Measles Vaccine Spray Could Boost Developing Countries

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March 2, 2000 (Minneapolis) -- There's good news for developing countries still battling measles. Delivering a booster of the measles vaccine through an aerosol spray may be as effective and safer than giving injections, according to a report from South African researchers in this week's issue of the journal The Lancet.

"The aerosol route of administration ... is particularly suited to mass immunization campaigns because of its cost-effectiveness," lead author Athmanundh Dilraj tells WebMD. He adds that it is quick and easy to administer by workers with limited medical training. Dilraj is a senior research scientist and PhD candidate at the Medical Research Council in Durban, South Africa.

In this study, more than 4,300 children ranging from 5 to 14 years old received one of two different strains of measles and received the vaccines by either injection or aerosol spray. After following the children for one year, they found that the aerosol was the most effective at building up immunity for one strain of measles. It was less effective at building up immunity for another strain of the disease.

However, there may be a difference in response by ethnicity, the authors write. Children of Indian descent had a better response to the aerosolized vaccine than African children.

One observer agrees. "An aerosol delivery of booster doses of the measles vaccine is promising in the developing world," says Edgar K. Marcuse, MD, a pediatrician with an interest in immunization at Children's Hospital and Medical Center in Seattle. However, for parents in the U.S. who may be hoping to spare children the discomfort of the measles booster often required before entry into middle school or junior high, these findings have limited relevance because the injected vaccines used in this trial are not those currently in widespread use in the U.S., Marcuse tells WebMD. He is professor of pediatrics at the University of Washington.

Caused by a virus, measles is a common contagious disease most often seen in childhood. Symptoms include mild to high fever, harsh cough, runny nose, red eyes, sneezing, and tiny white spots on gums or inside cheeks. These symptoms are generally followed by the typical measles rash, which spreads from the face downward to the arms and legs, and peeling skin.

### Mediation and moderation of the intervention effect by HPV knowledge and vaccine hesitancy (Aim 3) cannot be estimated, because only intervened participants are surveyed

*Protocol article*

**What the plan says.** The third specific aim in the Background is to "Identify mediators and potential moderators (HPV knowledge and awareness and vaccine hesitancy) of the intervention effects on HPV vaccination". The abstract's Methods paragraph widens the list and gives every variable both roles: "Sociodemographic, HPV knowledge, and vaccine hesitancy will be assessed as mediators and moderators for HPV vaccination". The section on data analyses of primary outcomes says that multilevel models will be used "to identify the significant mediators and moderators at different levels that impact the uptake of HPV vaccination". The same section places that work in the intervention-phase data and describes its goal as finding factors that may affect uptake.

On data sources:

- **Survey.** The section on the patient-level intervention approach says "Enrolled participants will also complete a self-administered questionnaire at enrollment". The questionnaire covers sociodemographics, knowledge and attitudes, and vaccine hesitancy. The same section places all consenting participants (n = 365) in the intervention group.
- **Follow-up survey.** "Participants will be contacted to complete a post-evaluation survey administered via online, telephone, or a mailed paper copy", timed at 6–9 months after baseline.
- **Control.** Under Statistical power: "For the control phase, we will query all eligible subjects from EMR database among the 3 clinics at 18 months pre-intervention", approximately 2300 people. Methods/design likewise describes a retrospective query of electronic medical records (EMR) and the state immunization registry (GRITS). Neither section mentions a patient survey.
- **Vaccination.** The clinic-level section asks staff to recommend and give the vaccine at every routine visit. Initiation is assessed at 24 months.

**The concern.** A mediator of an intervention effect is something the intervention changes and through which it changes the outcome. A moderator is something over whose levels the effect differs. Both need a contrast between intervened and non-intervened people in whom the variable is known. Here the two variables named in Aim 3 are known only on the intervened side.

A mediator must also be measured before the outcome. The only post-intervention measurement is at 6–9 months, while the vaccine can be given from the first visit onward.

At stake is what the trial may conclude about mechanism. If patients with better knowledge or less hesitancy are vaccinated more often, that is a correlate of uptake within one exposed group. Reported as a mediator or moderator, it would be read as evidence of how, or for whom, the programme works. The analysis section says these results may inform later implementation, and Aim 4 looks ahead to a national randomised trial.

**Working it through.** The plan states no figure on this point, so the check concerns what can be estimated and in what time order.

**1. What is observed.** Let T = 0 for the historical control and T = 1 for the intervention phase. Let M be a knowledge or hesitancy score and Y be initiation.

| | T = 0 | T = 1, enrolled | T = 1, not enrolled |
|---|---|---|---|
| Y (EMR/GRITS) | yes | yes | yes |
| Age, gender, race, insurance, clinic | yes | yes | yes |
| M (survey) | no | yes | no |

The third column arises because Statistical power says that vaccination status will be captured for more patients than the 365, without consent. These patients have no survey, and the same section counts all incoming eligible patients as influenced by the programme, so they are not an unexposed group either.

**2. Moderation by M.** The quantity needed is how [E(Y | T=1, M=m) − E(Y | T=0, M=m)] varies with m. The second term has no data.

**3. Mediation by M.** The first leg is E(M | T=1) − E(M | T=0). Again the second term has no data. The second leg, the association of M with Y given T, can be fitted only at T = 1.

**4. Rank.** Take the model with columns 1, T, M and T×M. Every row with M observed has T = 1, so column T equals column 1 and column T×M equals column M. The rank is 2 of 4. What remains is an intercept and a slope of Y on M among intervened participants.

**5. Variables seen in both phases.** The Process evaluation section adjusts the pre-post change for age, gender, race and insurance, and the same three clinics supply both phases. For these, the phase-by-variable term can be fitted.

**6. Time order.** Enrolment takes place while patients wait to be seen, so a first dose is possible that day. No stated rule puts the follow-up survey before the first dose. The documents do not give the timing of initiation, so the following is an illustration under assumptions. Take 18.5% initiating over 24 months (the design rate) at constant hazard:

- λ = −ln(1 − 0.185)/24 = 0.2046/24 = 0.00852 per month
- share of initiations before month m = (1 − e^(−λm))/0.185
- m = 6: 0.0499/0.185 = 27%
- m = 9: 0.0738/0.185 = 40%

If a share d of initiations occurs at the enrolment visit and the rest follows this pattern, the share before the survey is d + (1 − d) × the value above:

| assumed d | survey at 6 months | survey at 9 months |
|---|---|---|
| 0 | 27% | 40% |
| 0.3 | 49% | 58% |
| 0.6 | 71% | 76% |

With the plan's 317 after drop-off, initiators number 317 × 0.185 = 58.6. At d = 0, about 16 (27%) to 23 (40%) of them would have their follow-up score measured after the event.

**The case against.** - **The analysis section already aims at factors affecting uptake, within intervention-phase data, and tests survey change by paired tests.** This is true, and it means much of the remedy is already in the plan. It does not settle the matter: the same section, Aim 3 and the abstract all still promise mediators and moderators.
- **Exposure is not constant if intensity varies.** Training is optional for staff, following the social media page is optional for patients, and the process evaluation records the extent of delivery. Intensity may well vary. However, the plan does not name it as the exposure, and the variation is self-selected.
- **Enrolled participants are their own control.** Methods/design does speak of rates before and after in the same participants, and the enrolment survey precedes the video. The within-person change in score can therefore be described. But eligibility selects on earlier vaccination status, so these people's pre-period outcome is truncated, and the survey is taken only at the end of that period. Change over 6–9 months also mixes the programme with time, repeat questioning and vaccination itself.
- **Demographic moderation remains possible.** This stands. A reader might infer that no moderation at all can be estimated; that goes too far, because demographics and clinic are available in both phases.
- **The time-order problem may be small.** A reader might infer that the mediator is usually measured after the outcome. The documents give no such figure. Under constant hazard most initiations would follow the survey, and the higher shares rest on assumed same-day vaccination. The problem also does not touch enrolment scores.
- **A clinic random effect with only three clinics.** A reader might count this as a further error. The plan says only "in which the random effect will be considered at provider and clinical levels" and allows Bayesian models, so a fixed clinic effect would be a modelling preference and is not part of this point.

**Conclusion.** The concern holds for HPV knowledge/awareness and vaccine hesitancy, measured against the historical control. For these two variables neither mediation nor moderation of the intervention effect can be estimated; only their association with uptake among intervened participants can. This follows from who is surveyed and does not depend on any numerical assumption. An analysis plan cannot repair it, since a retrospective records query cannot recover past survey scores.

The measles vaccine is usually given by injection as part of the combined MMR (measles, mumps, and rubella) vaccine between the ages of 12 to 15 months old. A second "booster" dose of MMR is usually given when the child is between ages 4 and 6, and starting school.

"We're a long way from recommending routine aerosol booster doses," says Marcuse. "While this delivery system was effective with one strain, it clearly had difficulty with the other in the study. We need to understand why Indian and African children had different response rates." He also notes that giving the vaccine through an electric device, like those used in the study, would restrict its use in rural areas.

Vital Information:

  • South African researchers say the aerosol form of a measles booster, which they tested in more than 4,300 children, may one day be used to immunize children in developing countries.
  • The researchers say aerosol versions of the vaccine are easy for people to administer, may work as well as injected versions without the needle's risk of infection, and it is inexpensive.
  • Observers note that this aerosol vaccine may not be appropriate in the U.S. because the injected vaccines used in this trial are not those currently in widespread use in the U.S. Also, experts say it will probably be a long time before they can recommend aerosol boosters because there seem to be different rates of effectiveness according to the race of the child receiving it and which strain of vaccine is delivered.
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